This pretty much sums up my own thoughts on the European banking system as a whole, not just the shadow one. There's been so much said about how it's all Anglo Saxon economies that are at fault, with their deregulation allowing excessive leverage and so on. But the truth is that the European banks were even more leveraged up than the US or UK banks. 40 times for some of them, way above that Anglo 30 times on average.
The shadow banking system in Europe isn't so much dead as being kept on life support by banks and central banks in what amounts to a desperate but risky attempt to avoid the reckoning.
You might be forgiven for thinking that the biggest single month ever for securitization in Europe and Britain was sometime before we all realized that we were in a credit bubble, sometime like the sunny days of 2006.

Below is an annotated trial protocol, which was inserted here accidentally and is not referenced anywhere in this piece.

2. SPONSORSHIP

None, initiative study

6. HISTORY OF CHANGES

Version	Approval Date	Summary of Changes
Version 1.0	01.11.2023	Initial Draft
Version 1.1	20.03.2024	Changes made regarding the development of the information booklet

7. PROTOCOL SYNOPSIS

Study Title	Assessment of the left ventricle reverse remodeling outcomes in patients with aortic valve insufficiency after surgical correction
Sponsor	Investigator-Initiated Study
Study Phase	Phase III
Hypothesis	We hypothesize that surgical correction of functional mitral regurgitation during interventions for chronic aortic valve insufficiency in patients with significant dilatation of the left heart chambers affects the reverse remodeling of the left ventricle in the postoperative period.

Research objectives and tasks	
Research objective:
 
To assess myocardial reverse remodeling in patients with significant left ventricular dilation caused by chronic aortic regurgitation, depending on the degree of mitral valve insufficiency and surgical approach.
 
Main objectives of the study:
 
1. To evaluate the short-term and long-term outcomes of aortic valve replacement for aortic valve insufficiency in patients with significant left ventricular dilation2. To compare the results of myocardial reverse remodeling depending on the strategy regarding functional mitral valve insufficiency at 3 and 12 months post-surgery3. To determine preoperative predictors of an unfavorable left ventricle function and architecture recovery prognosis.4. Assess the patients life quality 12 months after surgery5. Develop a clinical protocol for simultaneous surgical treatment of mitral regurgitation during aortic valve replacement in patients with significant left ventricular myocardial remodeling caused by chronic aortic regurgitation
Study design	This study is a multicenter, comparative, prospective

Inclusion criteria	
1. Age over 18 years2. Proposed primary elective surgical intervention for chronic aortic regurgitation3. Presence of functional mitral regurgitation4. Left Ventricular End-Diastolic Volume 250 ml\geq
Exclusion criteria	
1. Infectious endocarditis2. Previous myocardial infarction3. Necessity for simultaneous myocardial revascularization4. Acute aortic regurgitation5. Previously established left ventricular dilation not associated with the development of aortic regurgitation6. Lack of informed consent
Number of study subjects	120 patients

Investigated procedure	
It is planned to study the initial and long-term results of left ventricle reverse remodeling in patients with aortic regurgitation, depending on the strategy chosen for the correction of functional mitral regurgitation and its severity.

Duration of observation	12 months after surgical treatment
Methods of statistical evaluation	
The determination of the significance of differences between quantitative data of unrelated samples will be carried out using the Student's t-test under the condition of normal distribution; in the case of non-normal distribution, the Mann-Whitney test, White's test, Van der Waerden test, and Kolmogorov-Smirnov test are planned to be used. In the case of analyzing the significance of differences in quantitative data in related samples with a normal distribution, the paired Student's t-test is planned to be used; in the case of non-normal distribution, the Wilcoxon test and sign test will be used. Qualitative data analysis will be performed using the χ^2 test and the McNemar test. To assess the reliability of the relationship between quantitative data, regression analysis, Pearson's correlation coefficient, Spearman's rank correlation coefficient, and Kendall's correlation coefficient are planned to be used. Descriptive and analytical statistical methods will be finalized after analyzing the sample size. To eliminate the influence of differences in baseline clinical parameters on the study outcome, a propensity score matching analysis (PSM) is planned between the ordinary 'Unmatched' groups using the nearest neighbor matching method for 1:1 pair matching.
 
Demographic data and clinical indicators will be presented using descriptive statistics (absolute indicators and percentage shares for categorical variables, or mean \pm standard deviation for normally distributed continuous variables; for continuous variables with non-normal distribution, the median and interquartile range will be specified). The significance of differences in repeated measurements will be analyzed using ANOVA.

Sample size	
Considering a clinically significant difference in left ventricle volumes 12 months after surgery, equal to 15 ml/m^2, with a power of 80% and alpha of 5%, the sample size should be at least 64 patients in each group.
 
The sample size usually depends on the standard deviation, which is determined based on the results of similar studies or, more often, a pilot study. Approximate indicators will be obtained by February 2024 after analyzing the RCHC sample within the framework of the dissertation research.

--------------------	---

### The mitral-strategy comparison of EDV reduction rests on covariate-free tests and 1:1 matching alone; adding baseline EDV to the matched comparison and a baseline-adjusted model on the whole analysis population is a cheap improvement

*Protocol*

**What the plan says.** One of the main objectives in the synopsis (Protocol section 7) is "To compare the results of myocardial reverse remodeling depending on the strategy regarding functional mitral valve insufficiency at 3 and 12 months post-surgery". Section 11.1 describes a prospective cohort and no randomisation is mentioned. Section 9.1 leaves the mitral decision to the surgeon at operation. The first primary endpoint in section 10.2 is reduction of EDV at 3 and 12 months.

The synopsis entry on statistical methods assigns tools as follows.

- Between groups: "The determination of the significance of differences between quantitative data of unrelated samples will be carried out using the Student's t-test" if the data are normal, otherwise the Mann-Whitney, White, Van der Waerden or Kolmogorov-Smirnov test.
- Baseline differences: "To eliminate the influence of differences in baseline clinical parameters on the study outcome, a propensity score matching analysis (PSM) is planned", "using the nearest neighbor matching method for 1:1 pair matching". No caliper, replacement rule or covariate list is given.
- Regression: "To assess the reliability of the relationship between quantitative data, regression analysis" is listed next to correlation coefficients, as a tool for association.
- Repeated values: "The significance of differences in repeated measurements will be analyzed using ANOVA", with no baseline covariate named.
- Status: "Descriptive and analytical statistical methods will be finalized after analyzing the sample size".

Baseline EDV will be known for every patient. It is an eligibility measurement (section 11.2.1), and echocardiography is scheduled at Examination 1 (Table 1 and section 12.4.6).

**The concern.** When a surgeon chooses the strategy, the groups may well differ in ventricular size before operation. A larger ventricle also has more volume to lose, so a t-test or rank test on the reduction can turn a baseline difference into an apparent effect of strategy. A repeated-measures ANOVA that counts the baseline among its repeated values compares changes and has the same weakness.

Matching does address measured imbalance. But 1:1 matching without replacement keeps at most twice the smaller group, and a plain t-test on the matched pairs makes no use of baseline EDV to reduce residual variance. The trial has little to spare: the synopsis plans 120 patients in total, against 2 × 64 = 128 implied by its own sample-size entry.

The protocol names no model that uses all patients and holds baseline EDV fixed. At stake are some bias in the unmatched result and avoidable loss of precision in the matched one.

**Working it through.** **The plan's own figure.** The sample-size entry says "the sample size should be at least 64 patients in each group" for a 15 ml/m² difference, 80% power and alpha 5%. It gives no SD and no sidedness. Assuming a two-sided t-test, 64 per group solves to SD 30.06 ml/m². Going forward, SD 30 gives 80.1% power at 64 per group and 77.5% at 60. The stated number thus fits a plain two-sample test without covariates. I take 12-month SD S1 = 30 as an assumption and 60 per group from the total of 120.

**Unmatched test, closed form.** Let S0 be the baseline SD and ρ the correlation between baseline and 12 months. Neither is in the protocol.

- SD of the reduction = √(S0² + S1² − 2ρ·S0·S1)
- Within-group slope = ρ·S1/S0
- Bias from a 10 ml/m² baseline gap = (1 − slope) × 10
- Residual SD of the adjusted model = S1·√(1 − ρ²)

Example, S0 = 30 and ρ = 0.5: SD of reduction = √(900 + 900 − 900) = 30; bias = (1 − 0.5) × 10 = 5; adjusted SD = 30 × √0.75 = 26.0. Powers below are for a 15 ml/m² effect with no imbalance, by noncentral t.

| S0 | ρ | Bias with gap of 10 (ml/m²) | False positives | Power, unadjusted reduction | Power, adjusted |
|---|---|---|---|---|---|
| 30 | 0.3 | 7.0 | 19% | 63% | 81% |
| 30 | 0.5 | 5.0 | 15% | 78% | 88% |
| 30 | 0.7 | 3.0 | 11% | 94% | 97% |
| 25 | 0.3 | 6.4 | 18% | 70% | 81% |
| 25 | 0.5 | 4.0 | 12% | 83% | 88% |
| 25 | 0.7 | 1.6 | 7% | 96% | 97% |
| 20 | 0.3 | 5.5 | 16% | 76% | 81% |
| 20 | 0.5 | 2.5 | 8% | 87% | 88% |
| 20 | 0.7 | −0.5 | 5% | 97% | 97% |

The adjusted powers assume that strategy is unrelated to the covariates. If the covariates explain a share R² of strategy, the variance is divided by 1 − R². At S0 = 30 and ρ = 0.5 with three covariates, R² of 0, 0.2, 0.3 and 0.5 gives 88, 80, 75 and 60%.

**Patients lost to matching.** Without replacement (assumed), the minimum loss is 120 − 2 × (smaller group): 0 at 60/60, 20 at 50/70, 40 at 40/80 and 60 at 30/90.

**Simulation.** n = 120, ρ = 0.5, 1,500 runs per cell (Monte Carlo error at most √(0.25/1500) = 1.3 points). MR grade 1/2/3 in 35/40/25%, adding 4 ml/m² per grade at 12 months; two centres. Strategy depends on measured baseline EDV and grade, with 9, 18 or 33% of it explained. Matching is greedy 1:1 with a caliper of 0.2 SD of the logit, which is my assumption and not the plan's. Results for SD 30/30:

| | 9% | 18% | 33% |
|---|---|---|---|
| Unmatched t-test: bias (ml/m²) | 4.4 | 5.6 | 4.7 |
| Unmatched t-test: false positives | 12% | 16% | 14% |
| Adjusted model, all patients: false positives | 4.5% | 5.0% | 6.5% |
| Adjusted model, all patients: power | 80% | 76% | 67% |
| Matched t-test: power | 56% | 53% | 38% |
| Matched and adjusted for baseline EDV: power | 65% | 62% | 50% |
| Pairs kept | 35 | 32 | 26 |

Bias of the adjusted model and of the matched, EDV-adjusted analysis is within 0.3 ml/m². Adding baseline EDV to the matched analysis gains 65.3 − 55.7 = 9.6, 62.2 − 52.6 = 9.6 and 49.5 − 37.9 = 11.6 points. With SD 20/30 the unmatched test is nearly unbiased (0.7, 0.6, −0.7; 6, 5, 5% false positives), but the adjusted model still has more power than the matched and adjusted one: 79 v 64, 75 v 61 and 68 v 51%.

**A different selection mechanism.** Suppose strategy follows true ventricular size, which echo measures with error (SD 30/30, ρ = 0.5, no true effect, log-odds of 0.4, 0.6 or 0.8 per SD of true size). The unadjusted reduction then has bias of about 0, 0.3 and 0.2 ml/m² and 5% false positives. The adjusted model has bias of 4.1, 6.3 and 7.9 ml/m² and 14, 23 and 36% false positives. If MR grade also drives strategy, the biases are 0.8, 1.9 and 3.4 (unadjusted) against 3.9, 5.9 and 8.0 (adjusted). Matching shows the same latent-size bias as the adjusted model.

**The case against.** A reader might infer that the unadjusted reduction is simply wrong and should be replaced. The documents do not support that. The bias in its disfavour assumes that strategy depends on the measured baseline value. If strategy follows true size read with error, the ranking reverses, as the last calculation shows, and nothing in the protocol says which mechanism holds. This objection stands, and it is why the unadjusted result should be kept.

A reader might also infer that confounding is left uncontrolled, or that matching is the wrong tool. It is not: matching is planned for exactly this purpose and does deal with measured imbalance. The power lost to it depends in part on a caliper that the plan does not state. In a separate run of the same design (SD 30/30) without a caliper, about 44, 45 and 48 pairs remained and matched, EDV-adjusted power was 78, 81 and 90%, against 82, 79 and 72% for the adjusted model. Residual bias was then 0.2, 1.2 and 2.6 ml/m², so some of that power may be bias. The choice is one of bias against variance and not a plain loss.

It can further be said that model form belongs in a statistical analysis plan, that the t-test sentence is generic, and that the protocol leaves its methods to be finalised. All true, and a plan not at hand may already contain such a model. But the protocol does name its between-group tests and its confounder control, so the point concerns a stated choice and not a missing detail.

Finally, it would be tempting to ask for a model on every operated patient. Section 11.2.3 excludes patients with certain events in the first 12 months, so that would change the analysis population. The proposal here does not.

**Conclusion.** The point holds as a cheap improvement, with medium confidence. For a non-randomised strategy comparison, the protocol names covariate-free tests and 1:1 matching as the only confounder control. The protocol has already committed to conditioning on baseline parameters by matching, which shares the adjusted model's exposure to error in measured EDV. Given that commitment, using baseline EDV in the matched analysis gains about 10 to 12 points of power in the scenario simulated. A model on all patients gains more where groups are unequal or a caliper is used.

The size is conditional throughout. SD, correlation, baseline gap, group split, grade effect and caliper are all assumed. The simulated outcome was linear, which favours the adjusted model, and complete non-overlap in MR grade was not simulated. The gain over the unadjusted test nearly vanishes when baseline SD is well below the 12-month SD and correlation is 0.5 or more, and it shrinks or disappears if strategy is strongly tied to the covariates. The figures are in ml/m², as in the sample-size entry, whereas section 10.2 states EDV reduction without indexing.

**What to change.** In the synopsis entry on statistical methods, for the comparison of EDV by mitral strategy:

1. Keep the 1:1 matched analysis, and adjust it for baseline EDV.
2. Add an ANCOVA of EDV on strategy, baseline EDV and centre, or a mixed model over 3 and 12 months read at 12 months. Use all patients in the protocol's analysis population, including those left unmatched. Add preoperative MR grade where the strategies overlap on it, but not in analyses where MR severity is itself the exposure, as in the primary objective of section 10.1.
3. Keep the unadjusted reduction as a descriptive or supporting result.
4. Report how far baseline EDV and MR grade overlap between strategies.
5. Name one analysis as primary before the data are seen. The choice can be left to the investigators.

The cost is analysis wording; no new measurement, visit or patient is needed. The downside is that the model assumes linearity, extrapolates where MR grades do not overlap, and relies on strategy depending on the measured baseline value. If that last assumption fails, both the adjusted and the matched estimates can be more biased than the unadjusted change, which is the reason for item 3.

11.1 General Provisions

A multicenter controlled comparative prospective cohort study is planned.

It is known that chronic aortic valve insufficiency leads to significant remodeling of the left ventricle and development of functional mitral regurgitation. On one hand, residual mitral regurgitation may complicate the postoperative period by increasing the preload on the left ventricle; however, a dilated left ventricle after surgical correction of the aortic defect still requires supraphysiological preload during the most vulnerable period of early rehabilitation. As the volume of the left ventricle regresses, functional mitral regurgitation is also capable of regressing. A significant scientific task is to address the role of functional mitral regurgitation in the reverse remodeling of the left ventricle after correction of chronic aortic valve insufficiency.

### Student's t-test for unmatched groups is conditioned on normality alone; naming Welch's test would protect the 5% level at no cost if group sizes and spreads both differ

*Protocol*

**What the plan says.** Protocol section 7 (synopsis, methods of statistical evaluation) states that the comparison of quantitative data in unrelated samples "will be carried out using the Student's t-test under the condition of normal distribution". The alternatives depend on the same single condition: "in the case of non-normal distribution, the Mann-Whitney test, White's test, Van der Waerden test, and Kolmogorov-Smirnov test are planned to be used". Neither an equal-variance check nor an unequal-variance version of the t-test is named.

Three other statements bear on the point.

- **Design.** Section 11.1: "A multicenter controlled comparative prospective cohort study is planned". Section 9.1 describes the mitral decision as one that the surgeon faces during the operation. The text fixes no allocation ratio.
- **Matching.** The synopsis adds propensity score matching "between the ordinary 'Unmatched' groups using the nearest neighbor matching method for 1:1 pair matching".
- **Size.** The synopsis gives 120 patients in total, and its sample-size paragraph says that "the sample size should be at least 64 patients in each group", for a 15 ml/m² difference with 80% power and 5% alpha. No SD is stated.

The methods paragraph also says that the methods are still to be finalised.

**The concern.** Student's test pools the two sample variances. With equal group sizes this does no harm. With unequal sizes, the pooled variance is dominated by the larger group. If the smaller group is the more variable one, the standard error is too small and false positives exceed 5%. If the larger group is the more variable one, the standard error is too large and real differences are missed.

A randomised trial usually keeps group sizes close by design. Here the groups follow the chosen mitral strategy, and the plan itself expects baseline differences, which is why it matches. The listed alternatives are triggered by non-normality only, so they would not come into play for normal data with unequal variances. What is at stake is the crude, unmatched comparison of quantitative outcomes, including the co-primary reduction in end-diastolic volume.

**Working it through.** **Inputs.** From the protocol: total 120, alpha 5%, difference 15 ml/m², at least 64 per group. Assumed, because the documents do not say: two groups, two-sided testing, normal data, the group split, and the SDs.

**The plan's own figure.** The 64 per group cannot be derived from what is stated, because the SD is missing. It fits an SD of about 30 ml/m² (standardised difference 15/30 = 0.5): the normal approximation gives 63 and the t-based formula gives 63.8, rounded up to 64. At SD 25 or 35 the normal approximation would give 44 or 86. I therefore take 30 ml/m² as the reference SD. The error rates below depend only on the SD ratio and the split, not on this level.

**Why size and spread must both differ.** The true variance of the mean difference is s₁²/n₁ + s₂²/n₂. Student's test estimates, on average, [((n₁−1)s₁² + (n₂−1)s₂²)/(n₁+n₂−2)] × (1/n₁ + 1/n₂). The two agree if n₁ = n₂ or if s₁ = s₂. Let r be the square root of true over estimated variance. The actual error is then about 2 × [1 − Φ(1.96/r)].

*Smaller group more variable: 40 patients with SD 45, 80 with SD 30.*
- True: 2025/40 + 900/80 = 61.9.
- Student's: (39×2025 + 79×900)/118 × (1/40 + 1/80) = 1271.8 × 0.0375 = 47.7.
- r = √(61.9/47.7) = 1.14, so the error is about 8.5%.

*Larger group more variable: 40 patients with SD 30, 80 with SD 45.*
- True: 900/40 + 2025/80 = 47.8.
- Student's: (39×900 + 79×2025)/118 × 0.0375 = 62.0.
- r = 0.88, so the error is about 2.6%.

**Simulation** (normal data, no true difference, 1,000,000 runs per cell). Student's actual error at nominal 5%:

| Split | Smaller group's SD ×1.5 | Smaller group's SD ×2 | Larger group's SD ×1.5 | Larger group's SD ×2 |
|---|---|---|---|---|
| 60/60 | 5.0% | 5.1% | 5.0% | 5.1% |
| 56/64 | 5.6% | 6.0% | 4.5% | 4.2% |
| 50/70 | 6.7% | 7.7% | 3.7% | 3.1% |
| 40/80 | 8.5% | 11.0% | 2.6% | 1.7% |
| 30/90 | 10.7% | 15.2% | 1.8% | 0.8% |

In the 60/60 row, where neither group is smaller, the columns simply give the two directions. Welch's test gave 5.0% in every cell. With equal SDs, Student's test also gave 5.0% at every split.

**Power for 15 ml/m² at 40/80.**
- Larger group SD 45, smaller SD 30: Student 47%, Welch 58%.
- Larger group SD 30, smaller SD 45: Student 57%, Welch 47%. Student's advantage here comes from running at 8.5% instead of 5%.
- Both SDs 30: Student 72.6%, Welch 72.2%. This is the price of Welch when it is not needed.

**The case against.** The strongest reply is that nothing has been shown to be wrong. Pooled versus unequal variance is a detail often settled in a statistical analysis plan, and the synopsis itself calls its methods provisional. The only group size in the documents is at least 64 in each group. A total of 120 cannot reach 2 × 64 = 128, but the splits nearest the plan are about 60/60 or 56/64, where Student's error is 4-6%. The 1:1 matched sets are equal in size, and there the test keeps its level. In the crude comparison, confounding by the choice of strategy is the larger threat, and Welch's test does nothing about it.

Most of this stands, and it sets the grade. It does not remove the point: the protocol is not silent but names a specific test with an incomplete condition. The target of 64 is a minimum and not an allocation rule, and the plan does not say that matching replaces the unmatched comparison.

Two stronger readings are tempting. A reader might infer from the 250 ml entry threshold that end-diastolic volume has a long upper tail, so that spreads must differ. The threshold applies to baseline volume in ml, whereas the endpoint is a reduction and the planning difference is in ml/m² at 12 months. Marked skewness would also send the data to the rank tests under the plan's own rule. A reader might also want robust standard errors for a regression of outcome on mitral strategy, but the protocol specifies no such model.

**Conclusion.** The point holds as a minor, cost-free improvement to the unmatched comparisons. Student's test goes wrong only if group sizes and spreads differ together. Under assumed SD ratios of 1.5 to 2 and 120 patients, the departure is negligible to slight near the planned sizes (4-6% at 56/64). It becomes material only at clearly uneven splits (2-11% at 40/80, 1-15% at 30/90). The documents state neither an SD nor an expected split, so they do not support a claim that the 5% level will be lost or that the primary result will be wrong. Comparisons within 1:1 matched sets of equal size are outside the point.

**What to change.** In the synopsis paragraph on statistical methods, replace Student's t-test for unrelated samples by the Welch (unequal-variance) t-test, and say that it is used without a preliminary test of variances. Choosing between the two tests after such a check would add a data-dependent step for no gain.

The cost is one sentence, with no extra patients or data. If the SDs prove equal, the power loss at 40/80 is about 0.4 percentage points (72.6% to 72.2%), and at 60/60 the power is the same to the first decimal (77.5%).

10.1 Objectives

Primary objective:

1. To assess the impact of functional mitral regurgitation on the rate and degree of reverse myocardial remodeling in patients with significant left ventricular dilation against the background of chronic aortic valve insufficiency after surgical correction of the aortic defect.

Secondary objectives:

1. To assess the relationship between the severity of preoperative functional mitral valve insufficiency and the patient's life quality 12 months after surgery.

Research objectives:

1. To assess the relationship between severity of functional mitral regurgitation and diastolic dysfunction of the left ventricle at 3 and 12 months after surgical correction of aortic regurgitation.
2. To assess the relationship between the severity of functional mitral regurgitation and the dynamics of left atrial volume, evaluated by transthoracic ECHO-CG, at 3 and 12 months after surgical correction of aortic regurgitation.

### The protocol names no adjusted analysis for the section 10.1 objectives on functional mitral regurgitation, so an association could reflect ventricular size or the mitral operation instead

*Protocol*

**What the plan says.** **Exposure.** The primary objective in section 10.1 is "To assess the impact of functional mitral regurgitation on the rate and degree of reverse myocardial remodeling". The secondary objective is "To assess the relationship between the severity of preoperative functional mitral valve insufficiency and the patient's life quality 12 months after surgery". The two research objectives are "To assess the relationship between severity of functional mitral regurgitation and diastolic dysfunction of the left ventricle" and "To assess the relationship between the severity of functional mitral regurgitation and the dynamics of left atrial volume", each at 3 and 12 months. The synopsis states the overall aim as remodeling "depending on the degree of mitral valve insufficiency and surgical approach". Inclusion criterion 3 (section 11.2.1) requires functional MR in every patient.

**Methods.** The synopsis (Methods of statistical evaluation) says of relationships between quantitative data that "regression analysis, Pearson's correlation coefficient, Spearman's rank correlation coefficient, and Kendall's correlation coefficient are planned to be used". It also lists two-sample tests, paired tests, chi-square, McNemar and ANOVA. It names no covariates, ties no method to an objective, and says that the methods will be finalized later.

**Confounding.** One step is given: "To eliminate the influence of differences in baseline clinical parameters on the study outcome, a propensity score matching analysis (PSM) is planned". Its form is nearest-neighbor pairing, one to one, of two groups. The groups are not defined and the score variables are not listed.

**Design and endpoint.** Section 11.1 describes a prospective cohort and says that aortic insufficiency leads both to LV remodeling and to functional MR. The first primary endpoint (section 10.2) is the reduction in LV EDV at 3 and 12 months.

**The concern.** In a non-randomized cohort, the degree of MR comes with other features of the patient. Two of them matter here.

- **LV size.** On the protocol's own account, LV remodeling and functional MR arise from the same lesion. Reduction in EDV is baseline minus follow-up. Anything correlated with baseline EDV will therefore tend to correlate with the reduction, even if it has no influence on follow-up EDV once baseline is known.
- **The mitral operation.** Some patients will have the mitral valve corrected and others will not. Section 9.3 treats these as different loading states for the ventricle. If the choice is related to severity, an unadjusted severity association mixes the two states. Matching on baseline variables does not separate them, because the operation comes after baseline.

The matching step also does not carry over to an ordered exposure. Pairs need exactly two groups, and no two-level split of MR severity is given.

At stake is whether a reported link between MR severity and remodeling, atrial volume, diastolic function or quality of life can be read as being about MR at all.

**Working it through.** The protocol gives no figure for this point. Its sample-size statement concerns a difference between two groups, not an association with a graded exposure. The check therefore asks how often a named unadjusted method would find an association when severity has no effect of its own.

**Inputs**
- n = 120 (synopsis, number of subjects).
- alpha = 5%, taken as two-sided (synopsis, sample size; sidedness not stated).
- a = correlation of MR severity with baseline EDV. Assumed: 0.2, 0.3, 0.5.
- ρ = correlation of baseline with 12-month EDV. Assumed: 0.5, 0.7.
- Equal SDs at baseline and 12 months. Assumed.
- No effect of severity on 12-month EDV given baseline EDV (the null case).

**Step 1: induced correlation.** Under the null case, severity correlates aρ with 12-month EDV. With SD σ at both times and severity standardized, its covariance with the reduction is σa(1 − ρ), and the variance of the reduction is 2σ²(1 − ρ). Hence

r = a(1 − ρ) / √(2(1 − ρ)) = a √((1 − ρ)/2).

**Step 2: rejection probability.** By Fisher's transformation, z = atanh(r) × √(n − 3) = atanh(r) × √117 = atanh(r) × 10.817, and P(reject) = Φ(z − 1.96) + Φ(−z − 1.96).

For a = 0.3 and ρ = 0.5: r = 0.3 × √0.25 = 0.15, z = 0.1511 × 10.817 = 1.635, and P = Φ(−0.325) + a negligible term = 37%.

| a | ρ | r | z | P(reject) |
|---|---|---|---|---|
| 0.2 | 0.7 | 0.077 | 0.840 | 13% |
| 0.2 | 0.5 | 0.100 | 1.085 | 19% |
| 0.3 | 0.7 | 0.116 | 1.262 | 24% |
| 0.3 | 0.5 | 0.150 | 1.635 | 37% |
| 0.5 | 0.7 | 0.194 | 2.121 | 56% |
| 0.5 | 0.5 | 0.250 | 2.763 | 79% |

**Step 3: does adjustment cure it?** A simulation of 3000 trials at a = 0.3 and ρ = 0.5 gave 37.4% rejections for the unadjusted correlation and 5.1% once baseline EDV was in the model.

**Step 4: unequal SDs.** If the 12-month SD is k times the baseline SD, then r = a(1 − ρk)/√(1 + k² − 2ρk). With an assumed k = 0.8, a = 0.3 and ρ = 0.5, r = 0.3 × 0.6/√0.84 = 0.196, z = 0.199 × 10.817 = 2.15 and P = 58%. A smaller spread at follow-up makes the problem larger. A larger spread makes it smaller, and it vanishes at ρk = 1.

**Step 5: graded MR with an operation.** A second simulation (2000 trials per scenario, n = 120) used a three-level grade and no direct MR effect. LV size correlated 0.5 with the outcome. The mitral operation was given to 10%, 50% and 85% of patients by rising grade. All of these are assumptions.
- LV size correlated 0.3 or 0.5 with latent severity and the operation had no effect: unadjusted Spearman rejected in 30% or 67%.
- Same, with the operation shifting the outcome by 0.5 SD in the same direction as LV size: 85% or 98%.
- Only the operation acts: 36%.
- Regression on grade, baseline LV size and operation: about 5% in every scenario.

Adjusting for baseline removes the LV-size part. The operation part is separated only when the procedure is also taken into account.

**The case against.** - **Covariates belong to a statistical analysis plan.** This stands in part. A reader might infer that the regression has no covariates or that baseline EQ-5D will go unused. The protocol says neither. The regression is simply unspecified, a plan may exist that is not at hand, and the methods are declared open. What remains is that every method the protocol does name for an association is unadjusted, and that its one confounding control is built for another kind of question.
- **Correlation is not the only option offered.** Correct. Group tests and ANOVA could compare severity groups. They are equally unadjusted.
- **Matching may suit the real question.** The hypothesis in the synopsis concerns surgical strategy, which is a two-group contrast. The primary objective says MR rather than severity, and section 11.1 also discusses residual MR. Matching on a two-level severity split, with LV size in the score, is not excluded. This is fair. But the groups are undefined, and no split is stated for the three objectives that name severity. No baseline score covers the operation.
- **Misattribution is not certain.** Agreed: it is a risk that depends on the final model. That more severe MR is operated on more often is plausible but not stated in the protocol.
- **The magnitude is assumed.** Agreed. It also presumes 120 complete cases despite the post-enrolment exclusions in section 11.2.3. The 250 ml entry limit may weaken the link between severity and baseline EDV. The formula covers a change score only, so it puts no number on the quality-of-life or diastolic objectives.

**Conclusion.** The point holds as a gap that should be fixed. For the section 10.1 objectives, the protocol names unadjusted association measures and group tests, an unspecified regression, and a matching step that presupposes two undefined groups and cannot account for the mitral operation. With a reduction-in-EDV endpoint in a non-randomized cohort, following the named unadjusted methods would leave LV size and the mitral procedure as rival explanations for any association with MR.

In fact, the biggest month ever, by some margin, was December 2008, when more than 212 billion euros of securitizations were issued in Europe.
One small problem however is that there was almost no demand for them, with only about 8 billion euros in public deals intended to be bought by actual investors wanting to take on actual risk.
The rest were "retained" deals, almost always structured so they were eligible for financing by central banks under repo arrangements.
If the problem at root was excessive leverage (which I think it was) then the solution has to include deleveraging. We'd like this to happen slowly, for sure, but it does have to happen.
But if all that's happening is that the sources of the leverage are changing to central banks, then the European banking system isn't deleveraging and thus the root problem isn't being solved.
That doesn't bode well.